As the daughter of Korean immigrants in Texas, I grew up knowing that to get what I wanted, I often had to find a way to translate across difference. Cultural, racial, linguistic, and socio-economic differences distinguished my family from the families of most of my classmates. Although I did not have the words to articulate it at the time, I implicitly recognized that the meanings and sensibilities I had were not always legible to my peers. Although I studied their world, they did not study mine. To fit in and negotiate the social dynamics of high school, I had to find ways to either make my world legible to them, or assimilate into theirs. In most cases, because they were many and I was one, because they were the norm and I was the outsider, because they had the weight of history behind them and I was a callow teenager, I assimilated.
The fault lines of class, race, geography and party played out dramatically in the 2016 election, demonstrating how polarized and dysfunctional our politics has become. Our political system seems unable to address the long litany of crises facing us from climate change to extreme inequality to perpetual wars to gun violence. Politics is being fought as a zero sum game in which we are forced to choose between competing goods like growing the economy vs. fighting climate change, or immigrant rights versus the rule of law. These seemingly unresolvable policy fights reflect a deeper failure of our political system to realize the promise of democracy, where people from different points of view and persuasions are forced to recognize and negotiate their differences through public dialogue and debate. While segmented media bubbles and segregated social circles feed this kind of polarization and paralysis, organizing and coalition building especially across diverse social and class lines can reinvigorate our democratic process and develop more sophisticated policy agendas that integrate social and economic goods. This is the promise of cross-class and multi-sector coalition building that has been successful at the local level and that needs to be brought into our national politics.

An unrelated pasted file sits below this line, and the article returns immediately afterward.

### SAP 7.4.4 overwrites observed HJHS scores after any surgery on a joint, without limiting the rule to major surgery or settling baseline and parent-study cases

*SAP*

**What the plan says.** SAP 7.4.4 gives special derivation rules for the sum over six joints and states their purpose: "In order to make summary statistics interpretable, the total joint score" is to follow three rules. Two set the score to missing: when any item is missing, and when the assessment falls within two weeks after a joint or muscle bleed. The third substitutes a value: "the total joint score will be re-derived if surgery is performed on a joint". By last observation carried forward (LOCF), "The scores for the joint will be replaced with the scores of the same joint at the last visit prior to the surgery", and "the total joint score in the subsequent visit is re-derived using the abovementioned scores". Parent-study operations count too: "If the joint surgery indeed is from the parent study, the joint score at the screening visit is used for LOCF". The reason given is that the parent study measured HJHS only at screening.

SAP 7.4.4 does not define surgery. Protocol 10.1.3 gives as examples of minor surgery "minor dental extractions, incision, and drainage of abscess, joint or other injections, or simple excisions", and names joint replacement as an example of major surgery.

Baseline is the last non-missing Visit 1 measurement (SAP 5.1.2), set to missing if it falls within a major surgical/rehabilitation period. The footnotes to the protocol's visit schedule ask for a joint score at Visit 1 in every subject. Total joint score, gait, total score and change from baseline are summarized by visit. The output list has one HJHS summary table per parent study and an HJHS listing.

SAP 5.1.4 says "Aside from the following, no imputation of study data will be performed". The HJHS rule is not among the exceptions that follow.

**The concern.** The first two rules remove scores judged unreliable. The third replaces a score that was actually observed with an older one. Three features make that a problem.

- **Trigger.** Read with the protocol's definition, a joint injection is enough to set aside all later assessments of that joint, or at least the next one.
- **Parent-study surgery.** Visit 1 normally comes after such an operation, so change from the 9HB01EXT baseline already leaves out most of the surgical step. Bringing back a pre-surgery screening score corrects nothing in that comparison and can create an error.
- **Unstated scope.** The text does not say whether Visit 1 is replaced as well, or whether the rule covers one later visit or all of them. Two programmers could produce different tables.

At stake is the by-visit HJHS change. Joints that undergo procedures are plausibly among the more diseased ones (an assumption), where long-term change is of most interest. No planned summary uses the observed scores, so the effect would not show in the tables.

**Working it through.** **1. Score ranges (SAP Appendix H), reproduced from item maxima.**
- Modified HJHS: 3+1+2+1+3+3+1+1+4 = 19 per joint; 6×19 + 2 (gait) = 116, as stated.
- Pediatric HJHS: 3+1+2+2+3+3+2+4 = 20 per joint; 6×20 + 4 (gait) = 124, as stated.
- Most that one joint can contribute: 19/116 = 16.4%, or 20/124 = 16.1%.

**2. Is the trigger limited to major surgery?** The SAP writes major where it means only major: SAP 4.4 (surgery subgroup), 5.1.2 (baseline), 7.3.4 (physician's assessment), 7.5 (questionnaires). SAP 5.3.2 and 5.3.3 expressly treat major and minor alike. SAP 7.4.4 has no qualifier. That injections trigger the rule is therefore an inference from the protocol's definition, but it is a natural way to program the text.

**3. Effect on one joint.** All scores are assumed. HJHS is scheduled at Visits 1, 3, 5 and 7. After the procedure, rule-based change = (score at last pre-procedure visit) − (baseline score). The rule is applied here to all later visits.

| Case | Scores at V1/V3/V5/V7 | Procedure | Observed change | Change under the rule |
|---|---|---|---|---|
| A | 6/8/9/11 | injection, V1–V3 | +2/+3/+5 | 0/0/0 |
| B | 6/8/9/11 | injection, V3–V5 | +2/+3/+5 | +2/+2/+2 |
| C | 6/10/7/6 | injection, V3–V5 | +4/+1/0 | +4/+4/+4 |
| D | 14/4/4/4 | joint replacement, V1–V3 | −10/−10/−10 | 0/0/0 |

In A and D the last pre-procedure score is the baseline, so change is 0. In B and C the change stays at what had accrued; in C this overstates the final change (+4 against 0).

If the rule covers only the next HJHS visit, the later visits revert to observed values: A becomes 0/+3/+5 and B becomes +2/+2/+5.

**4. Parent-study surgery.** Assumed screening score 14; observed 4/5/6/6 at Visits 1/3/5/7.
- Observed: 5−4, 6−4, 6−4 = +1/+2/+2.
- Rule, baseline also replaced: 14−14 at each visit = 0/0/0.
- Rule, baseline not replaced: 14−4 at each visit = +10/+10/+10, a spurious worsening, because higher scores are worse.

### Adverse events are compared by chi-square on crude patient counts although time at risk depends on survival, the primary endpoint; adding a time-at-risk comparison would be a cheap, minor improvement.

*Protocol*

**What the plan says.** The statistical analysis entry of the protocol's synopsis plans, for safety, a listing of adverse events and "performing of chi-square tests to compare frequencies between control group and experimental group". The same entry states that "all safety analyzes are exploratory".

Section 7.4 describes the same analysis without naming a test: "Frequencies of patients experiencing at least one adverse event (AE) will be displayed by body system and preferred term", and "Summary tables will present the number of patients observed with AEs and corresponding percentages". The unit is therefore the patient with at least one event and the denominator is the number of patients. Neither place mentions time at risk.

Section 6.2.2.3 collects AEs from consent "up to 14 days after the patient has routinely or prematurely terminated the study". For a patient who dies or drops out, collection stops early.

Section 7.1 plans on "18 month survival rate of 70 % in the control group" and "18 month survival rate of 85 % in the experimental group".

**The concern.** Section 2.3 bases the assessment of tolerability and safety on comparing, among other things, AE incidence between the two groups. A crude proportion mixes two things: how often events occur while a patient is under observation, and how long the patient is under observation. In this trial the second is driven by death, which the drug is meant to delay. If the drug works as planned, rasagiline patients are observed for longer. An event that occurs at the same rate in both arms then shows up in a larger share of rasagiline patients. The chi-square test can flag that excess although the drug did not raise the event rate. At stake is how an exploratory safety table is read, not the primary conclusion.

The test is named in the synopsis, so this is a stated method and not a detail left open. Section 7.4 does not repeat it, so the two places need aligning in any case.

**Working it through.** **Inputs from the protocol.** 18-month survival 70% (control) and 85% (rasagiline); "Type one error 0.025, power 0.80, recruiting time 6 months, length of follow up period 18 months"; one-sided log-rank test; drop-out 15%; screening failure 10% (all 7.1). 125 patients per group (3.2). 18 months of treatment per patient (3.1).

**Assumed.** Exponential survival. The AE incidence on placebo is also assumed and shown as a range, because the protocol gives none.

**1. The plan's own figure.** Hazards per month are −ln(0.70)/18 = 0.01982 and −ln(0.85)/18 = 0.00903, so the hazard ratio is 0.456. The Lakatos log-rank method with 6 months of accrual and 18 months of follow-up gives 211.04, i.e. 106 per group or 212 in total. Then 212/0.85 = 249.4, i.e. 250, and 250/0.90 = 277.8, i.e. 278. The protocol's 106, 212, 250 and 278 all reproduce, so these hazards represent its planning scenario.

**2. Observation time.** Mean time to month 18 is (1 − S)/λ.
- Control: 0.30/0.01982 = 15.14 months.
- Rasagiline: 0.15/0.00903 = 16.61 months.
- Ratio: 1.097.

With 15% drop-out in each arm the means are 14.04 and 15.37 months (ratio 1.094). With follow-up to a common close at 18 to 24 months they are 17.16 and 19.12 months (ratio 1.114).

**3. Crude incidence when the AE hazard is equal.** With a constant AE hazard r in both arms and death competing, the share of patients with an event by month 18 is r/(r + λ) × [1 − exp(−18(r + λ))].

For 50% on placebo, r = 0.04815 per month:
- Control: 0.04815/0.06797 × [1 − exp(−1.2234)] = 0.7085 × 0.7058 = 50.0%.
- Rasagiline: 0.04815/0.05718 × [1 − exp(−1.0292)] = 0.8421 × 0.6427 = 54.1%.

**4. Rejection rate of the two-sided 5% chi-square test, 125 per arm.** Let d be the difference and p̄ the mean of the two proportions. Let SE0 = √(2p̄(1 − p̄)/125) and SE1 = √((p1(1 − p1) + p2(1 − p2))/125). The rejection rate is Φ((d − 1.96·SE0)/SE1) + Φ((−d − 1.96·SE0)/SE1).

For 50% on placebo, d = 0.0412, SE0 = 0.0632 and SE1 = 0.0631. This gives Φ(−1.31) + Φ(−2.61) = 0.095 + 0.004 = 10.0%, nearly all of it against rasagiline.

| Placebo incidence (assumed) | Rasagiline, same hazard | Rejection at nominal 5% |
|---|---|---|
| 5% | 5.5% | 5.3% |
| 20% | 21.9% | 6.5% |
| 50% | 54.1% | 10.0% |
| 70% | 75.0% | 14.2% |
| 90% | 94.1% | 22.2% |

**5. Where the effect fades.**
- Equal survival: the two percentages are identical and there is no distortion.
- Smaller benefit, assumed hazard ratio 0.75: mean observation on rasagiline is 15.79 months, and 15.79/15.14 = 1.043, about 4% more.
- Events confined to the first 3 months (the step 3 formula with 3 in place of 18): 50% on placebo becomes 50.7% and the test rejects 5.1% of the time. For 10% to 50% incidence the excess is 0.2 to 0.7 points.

In 1963 an obscure Marxist press published The Making of the English Working Class by Edward Palmer Thompson, an adult educator and one of the intellectual founders of the British New Left. By the time Thompson died thirty years later, Eric Hobsbawm, Thompson’s one-time colleague in the post-war Communist Writers Group, noted that he was one of the 250 most-cited authors of all time and was the most-cited 20th-century historian in the world.
The book is epic in scope. Thompson traverses the period between 1789 and 1832 to recover popular traditions and the gradual formation of working-class consciousness. It is an original and much needed account of the industrial revolution from the perspective of the English people. The Making transformed the discipline of history and influenced the post-sixties generation of historical sociologists as they rebelled against the consensus and modernizing theories that had dominated sociology. In the golden anniversary year of its publication, reassessments of the book and its author were commonplace in the British press. In contrast, Thompson and the book are mostly forgotten in American sociology. Why? Continue reading
It has by now become commonplace to interpret the June Days of Brazil (the surprisingly massive mobilizations that occurred in over a hundred cities between June 6 and July 1, 2013 to protest government failure and fraud, and to call upon the state to fix Brazil’s broken public services), as an expression of deep-seated dissatisfaction on the part of the new middle class, fruit of the PT’s policies over the past decade, now paying up to a quarter of their income in taxes, with the sorry state of their nation’s public services. It has also been common to point to the horrifically wasteful sums of public monies being spent on the mega-sporting events of the World Cup and Olympics as triggers for these mobilizations. While I think these interpretations are basically correct, I want to focus in what follows less on what prompted the mobilizations, and more on what they may mean for the future. Continue reading